Their survey covered UT Austin alumni between the ages of 23 and 43, revealing enormous variations in average earnings between different majors. Not surprisingly, the business majors and engineers tend to be high earners. However, the highest earners of all are the Plan II (honors college) alumni, who have by far the highest average SAT scores (1364). Note the huge variance within each major (SD = number in parentheses below the mean value), in particular for business, natural sciences and Plan II. For these majors the standard deviation is larger than the mean, suggesting, perhaps, that a few millionaires (startup founders, entrepreneurs?) are skewing the results.
The effect of college curriculum on earnings: ...Clearly, there are large differences across major in average earnings, with the highest-earning majors (Honors Plan II, and "Hard" Business) having averages almost three times that of the lowest (Education). Much of the differences across majors must be due to differences in what the students bring to and do at the University. Students in the higher-earning majors generally have higher SAT totals upon entry, and the fractions of students taking upper-division math and science courses and doing well in them are greater too. The differences are also consistent with the results of differential effort in the labor market and male-female differences in earnings. Thus respondents in the higher-earning majors tend to state that they work longer hours than those in lower-earning majors; and except for the Honors Plan II major, the fraction of women in the higher-earning majors is lower. On the other hand, advanced degrees are more prevalent among those graduates who have majored in subjects that eventually generate lower earnings. Family incomes in the areas where the students attended high school do not differ across majors ...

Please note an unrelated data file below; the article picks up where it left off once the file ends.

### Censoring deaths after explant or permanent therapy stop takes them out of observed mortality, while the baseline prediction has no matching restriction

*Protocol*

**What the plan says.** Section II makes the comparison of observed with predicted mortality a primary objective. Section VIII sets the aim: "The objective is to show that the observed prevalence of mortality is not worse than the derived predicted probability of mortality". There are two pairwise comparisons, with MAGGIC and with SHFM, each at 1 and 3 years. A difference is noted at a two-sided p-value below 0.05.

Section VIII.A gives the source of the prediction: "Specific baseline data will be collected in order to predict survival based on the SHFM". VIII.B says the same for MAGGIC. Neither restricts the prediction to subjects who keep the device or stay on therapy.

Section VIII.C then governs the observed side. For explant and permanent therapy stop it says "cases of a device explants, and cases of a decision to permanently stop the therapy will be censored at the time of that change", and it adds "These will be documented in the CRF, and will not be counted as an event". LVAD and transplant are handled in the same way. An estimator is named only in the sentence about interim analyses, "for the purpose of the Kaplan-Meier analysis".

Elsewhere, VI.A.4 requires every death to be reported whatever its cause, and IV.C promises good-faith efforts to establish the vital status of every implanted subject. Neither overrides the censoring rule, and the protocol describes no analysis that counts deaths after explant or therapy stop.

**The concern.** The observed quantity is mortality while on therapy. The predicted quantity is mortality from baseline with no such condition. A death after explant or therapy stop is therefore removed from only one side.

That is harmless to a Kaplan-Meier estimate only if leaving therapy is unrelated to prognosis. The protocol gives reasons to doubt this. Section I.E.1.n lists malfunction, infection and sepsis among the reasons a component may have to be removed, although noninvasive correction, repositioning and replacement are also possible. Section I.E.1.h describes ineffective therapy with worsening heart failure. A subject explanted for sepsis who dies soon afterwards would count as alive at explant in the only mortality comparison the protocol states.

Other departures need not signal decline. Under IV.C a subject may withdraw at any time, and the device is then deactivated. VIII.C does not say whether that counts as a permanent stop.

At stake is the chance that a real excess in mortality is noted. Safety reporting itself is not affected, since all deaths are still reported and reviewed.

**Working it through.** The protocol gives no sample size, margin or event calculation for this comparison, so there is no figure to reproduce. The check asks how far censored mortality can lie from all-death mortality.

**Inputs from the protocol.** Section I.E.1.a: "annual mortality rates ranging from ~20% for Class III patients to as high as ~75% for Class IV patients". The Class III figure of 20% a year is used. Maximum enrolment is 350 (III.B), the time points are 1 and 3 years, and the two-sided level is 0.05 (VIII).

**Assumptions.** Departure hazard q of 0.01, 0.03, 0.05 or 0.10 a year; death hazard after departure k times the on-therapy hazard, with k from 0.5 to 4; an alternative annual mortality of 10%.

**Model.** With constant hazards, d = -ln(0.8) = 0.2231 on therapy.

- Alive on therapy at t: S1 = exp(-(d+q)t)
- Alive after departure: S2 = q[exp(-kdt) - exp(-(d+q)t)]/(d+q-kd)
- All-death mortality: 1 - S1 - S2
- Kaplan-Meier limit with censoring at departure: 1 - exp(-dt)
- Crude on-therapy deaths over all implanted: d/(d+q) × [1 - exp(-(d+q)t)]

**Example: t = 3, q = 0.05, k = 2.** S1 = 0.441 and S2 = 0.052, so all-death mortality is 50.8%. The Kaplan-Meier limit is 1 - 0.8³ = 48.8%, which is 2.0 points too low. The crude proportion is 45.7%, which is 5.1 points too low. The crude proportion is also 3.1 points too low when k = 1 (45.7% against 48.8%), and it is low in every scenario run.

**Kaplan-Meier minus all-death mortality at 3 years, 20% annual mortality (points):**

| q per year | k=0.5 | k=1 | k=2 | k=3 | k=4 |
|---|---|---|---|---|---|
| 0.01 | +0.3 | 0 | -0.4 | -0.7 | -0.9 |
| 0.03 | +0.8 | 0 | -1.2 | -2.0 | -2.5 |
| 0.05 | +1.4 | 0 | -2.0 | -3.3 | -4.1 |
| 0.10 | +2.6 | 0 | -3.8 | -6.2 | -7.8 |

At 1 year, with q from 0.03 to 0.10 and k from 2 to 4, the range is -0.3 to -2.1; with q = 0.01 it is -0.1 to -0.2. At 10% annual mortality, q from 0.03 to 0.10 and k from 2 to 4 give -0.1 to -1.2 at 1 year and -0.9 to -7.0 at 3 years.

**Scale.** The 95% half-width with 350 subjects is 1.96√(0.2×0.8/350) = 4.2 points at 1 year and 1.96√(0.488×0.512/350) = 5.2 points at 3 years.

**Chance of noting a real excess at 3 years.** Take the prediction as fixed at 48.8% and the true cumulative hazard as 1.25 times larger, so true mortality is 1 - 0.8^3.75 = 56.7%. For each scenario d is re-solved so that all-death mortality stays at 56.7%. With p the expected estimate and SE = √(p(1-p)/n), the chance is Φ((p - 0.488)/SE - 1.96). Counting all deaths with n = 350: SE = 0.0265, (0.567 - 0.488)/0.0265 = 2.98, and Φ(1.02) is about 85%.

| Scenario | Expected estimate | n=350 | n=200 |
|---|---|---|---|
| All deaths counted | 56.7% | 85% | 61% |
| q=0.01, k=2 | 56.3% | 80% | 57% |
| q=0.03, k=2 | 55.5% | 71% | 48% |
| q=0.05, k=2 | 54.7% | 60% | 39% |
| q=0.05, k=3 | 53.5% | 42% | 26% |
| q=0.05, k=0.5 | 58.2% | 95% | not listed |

...Even within major, taking more upper-division science or math courses and doing better in them raise eventual earnings. While the effects are not highly significant statistically, the t-statistics generally exceed 1.28. A student who takes 15 credits of upper-division science and math courses and obtains a B average in them will earn about 10 percent more than an otherwise identical student in the same major ... who takes no upper-division classes in these areas. There is clearly a return to taking these difficult courses. This holds true even after we have adjusted for differences in mathematical ability by using the total SAT score ... . The importance of access to this information should not be underestimated. Estimated earnings differences across majors are substantially higher (e.g., the premium for "hard" business rises to 64 log points, that for engineering to 50 log points) when the information on science and math courses is excluded from the equation in Column (1).
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